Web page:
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Korean currency plate. Photo courtesy of ICE.

This week, North Korea got Dennis Rodman, and South Korea got something more cultural. In a first for immigration officials, a 100-year-old currency printing plate was returned to South Korea after it was taken during the Korean War. Here’s the ICE rundown on how the country can return to printing old money.

ICE returns Joseon Dynasty cultural artifact to South Korea
Sept. 3, 2013

SEOUL, South Korea – U.S. Immigration and Customs Enforcement returned a Hojo currency plate, looted from the Deoksu Palace in Seoul during the Korean War, to the government of South Korea during a repatriation ceremony.

The plate, which dates back to 1893 during the Joseon Dynasty and is one of only three in existence, was unlawfully exported to the United States. It was later seized in New York following an investigation by ICE’s Homeland Security Investigations special agents in Detroit. This repatriation marks the first time ICE has repatriated a cultural artifact to South Korea.

HSI Regional Attaché for Korea and Japan Taekuk Cho turned over the artifact to U.S. Ambassador Sung Y. Kim, who presented it to the Government of Korea Tuesday during a repatriation ceremony at the Supreme Prosecutor’s Office in Seoul. The plate will be housed in the National Palace museum at Gyeongbuk Palace.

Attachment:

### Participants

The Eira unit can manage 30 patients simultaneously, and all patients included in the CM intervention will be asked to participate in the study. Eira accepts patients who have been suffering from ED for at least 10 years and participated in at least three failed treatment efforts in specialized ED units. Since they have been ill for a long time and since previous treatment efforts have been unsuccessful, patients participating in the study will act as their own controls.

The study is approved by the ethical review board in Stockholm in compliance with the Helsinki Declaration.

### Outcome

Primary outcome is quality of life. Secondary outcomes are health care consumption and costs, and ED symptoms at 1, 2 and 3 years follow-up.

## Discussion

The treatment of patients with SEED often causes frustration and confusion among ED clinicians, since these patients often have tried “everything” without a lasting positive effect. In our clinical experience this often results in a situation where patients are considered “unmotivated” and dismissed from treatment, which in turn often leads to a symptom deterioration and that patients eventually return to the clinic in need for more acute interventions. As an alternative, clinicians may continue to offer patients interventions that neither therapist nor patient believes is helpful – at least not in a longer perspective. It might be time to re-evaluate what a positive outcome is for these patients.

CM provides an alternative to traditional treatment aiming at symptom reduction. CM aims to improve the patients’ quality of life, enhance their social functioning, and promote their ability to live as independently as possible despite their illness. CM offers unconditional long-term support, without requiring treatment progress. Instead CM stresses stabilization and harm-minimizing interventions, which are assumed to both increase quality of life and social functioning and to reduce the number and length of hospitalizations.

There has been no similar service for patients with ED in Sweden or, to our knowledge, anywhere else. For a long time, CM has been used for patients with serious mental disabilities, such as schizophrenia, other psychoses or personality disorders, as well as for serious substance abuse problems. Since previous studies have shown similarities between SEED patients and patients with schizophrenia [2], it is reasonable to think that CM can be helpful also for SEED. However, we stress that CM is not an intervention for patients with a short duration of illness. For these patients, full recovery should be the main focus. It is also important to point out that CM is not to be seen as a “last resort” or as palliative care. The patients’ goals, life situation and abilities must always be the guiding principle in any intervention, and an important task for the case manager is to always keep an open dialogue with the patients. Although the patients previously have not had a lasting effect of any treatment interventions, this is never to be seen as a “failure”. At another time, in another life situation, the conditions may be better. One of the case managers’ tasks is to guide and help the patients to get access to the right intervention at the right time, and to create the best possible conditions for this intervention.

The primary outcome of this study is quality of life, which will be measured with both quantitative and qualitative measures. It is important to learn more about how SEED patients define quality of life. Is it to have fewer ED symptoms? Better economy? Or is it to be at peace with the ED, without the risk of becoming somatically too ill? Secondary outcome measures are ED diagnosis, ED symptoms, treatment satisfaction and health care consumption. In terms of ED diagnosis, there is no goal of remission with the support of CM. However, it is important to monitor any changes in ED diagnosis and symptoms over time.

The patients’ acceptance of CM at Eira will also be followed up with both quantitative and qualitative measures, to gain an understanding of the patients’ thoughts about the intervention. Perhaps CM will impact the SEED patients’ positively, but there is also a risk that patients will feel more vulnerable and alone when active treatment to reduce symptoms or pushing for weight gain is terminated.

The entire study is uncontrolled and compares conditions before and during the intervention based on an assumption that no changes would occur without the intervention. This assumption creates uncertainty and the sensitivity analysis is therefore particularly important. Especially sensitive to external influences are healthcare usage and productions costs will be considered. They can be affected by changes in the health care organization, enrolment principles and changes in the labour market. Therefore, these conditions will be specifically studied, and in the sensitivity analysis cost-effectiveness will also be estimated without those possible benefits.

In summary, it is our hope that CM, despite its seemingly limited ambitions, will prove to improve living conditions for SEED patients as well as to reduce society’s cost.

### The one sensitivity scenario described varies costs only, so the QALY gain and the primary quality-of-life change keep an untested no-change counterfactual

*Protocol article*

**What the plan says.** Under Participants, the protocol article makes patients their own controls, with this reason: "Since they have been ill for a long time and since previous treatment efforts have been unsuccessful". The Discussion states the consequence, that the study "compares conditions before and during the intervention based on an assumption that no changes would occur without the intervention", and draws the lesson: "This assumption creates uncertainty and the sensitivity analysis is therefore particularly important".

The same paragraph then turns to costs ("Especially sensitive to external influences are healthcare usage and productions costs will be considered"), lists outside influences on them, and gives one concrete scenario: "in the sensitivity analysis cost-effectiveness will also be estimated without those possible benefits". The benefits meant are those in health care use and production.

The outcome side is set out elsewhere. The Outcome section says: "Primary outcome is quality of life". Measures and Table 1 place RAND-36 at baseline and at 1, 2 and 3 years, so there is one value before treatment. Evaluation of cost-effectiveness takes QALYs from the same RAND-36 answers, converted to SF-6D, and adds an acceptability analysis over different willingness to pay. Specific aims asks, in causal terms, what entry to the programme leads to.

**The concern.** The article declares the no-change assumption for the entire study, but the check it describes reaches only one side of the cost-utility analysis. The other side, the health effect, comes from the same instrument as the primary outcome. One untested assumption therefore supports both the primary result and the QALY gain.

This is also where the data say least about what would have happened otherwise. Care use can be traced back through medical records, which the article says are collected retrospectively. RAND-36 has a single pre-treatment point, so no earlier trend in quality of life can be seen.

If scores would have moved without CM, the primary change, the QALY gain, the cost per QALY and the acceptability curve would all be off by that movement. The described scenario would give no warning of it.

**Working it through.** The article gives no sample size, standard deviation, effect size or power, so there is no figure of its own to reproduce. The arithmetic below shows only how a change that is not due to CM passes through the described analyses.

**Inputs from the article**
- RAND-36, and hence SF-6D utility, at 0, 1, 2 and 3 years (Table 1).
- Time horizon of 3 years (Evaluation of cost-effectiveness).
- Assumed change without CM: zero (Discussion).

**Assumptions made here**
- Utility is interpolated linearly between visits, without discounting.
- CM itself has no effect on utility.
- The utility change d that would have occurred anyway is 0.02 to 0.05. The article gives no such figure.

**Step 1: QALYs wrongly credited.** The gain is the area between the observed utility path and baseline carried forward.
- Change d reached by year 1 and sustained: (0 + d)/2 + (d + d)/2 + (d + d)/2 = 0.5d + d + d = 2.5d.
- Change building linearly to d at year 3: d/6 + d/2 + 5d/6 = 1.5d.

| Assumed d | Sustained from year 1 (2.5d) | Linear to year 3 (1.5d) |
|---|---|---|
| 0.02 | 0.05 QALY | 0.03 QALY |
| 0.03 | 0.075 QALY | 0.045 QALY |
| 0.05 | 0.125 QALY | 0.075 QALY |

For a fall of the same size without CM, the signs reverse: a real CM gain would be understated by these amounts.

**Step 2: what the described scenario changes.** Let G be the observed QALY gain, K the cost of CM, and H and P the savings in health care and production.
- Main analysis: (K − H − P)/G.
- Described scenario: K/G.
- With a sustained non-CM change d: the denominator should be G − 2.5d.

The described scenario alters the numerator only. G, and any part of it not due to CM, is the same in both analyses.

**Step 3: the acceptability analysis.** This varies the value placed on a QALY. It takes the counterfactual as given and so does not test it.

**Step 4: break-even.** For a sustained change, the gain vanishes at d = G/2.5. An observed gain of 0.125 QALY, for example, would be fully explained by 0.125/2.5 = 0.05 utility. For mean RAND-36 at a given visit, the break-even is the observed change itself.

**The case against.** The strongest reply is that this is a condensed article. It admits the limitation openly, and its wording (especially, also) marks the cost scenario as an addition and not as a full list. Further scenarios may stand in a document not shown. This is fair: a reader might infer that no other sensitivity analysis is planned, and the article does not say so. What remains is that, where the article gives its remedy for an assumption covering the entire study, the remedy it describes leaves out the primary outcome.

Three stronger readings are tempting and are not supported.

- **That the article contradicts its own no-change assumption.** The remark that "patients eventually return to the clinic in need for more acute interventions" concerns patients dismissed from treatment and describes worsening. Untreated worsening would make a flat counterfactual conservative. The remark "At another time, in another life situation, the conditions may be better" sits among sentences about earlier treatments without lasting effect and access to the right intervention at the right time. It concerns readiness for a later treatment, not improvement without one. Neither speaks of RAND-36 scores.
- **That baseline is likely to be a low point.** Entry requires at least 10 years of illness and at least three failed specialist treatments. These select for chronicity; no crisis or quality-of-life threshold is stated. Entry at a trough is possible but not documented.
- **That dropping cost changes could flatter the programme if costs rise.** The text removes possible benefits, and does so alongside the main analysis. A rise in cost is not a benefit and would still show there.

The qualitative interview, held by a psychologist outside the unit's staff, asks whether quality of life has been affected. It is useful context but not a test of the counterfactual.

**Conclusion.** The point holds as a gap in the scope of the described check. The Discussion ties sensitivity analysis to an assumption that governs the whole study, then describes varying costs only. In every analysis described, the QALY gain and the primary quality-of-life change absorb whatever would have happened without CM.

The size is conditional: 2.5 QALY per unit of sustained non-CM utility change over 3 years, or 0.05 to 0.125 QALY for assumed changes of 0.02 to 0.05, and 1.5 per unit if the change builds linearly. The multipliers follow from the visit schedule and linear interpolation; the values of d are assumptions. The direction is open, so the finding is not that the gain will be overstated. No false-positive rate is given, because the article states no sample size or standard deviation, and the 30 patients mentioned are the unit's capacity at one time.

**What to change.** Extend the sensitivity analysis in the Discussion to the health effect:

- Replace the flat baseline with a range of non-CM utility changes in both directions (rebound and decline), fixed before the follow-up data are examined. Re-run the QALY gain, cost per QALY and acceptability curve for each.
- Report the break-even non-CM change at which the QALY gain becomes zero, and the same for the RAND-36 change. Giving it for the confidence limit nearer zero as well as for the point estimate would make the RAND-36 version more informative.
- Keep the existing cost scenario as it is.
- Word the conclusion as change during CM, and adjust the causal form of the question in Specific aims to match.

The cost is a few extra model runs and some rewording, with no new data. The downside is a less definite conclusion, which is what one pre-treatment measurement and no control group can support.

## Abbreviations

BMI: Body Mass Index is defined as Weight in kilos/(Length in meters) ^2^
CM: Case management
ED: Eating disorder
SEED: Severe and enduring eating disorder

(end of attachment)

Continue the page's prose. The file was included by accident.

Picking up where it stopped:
HSI special agents in New York arrested Won Young Youn, 54, formerly of Fort Lee, N.J., in January for illegally purchasing the currency plate from Oxford, Mich., auction house owner James Amato. The currency plate was recovered by HSI in New York subsequent to Youn’s arrest. Amato, 50, was subsequently arrested in February on charges of making false statements and for transporting and selling the artifact.

According to the HSI investigation, Amato, the owner of Midwest Auction Galleries, sold the currency plate in 2010 to Youn for $35,000. Amato sold the plate on behalf of the family of a deceased American serviceman, who reportedly brought it back to Michigan after a tour of duty in the Korean War.

While the item was listed for sale and before Youn’s purchase, Amato and Youn were contacted by officials with the Korean Embassy and the U.S. State Department, and advised that the sale of the item could be in violation of the National Stolen Property Act.

After the sale, HSI launched an investigation into the item, which experts believe is one of three Hojo currency plates still in existence from the 1890s. The currency plates ushered in modern currency printing methods in Korea.

To avoid criminal prosecutions, both men entered into agreements with the government forfeiting their claims to the currency plate. Youn, a Korean native who was illegally present in the United States, agreed to voluntarily depart the country and returned to his native country July 31.

Amato entered into an agreement for pretrial diversion and has satisfactorily met the following conditions: 90-days of supervised release; payment of $35,000; and 40 hours of community service.

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